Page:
In Loving Color
A Romantic Comedy About Love Shared Between
African American Gay Men

By Mike Bahr


Don’t Marry Griff tells the story of Lyodell, his fiancé Griffith, and best friend Sutton.

The friendship between Lyodell and Sutton is shaken to its core when Sutton confesses his love for Lyodell. Things get even more complicated when Lyodell begins to open his eyes to the true state of his union with Griffith. 

Directed by Steven L. Coard, who also stars as Lyodell, Don’t Marry Griff is the first of a series of films that will tackle love stories featuring gay African American characters. “I have always dreamed of the day when I could produce my own independent film for the gay community of color,” Coard explains. “It’s important for African American gay men to have characters they can identify with while being entertained.”

After all, gay black men are striving to achieve the American Dream just like everyone else, Coard says. They want the white picket fence and adoring husband. It’s certainly what Coard wants. “Although I am not looking for the children part,” he adds with a smile. He explains more.


What inspired “Don’t Marry Griff”?

Steven L. Coard: One day, I began to wonder to myself: could a gay African American couple survive domestic violence? I wanted to explore the idea and see if I could tell a story that was filled with drama and suspense while also adding my signature style of comedy.


What is the state of urban gay relationships?

Steven L. Coard: Most men in the urban communities have so many levels of dysfunction that it makes it impossible to get to know the real person. It comes from being ostracized by all levels of society. From family and friends calling gay people despicable names and telling us we live a filthy homosexual lifestyle.   Or rappers and sports figures we idolize spewing hate against our community. It forces many of us to live our lives in hiding.


Is that why films like “Don’t Marry Griff” are so important?

Steven L. Coard: As a young man growing up, I didn’t see many representations of myself on television or in movies. And when I did, it was often in a way that demoralized people who looked and felt like me. I vividly remember watching the Men on Film skit on “In Living Color”. The black gay man was the butt of the joke, made to be an over effeminate representation of the urban gay community. It hurt. I think that’s when I decided I would create films that depicted gay men of color living successful lives, searching – just like everyone else – for the true meaning of happiness. My dream is to create a gay hallmark channel and bring unique and original love stories to men of all colors.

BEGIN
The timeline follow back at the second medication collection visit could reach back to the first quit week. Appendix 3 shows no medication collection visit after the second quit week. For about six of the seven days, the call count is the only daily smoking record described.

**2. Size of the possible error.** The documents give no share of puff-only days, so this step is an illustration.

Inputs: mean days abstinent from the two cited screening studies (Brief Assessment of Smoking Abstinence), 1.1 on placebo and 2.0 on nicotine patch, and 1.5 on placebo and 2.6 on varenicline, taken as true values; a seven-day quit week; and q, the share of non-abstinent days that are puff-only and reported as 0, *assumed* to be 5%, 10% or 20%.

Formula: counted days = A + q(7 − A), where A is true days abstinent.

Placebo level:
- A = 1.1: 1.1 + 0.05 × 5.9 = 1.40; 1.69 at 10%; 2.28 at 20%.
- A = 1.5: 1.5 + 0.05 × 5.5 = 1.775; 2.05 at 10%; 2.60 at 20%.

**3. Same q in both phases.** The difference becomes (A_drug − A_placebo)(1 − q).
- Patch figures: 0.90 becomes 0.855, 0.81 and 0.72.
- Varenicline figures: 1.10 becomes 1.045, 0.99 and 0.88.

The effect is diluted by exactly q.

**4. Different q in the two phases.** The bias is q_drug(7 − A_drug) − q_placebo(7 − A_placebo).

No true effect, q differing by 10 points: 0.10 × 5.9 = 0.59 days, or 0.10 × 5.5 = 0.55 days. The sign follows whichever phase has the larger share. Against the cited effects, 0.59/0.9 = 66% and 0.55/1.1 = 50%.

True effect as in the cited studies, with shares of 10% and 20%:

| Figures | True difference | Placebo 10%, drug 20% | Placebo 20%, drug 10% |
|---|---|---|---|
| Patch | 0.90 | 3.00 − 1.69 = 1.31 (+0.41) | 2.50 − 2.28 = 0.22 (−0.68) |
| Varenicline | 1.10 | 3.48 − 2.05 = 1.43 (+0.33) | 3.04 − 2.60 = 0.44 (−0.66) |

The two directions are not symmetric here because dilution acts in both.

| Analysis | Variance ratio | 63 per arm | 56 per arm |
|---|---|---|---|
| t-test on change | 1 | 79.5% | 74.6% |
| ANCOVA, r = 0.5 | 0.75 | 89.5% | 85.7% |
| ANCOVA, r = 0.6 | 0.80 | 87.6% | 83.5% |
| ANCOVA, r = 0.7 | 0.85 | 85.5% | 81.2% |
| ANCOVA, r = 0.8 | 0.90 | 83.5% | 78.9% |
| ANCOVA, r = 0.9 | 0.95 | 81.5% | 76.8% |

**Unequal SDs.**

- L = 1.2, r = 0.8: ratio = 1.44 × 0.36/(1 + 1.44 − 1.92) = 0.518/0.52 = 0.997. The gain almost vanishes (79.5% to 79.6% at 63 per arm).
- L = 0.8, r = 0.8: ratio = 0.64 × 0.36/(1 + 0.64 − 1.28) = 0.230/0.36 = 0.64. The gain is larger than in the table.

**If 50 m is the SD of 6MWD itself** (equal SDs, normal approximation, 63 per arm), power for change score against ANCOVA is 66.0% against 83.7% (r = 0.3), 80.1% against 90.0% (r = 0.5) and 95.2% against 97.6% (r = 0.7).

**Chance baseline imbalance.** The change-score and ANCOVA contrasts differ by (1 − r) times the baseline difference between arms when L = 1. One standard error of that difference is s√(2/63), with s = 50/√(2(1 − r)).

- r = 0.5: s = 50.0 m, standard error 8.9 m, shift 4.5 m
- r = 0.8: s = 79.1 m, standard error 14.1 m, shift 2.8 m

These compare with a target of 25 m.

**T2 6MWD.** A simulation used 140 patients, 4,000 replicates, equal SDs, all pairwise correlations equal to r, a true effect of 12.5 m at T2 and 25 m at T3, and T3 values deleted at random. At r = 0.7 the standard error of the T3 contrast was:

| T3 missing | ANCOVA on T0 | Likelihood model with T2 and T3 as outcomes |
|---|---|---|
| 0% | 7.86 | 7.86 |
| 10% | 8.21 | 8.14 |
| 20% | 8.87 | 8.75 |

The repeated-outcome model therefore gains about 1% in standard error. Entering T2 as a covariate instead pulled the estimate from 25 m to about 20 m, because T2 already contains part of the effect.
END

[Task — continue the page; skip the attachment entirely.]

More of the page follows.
Without giving too much away, the relationship between Lyodell and Griffith is alarmingly unhealthy. What has been your experience with toxic relationships?

Steven L. Coard: All of my past relationships have been toxic. There was a time in my life when I was only attracted to men who were no good for me. I can reflect on it now and realize that I found a sense of comfort with the abuse because, growing up, verbal aggression was all I knew from my parents.


Did you base the character of Lyodell on yourself?

Steven L. Coard: No, Lyodell is actually based on my grandmother. She often told me stories of how my grandfather was very abusive to her in the fifties.


Is that why you chose to play him?

Steven L. Coard: I originally had another actor in mind for Lyodell but two weeks before filming, he dropped out. I didn’t trust anyone else would be able to bring the emotions to screen in such a short amount of time so I took the part on myself.


Who is Griffith based on?

Steven L. Coard: Oddly, Griffith is based on me. I was in a relationship several years ago where I lost control in an argument and lunged at my ex.   Luckily, I caught myself before it turned badly. After that, I decided I would never be in another argument with another individual again.


Sutton is one fine man. But is it ever a good idea to mix love and friendship?

Steven L. Coard: I think it’s a great idea! Having someone who you have so much in common with makes it easier to find success together in a relationship. I hope to one day be with my best friend. I’d rather a quality man than some guy who is going to being me temporary happiness with his great ass or smile.


Have you dated a friend?

Steven L. Coard: No. I have told a friend that I was in love with him but he rejected me. Our friendship eventually ended but not because of my confession. A few months later, he began to reveal his true character. I dodged a bullet.


What do you hope audiences take away from “Don’t Marry Griff”?

Steven L. Coard: I want people to leave believing in true love. I want people who have a best friend they are in love with to take the risk and see if that person feels the same way. What’s the worst that can happen? I want to unite the urban gay community, and I want to help stimulate a passion for gay black cinema and help to create future storytellers.


Don’t Marry Griff releases November 18. For more information, visit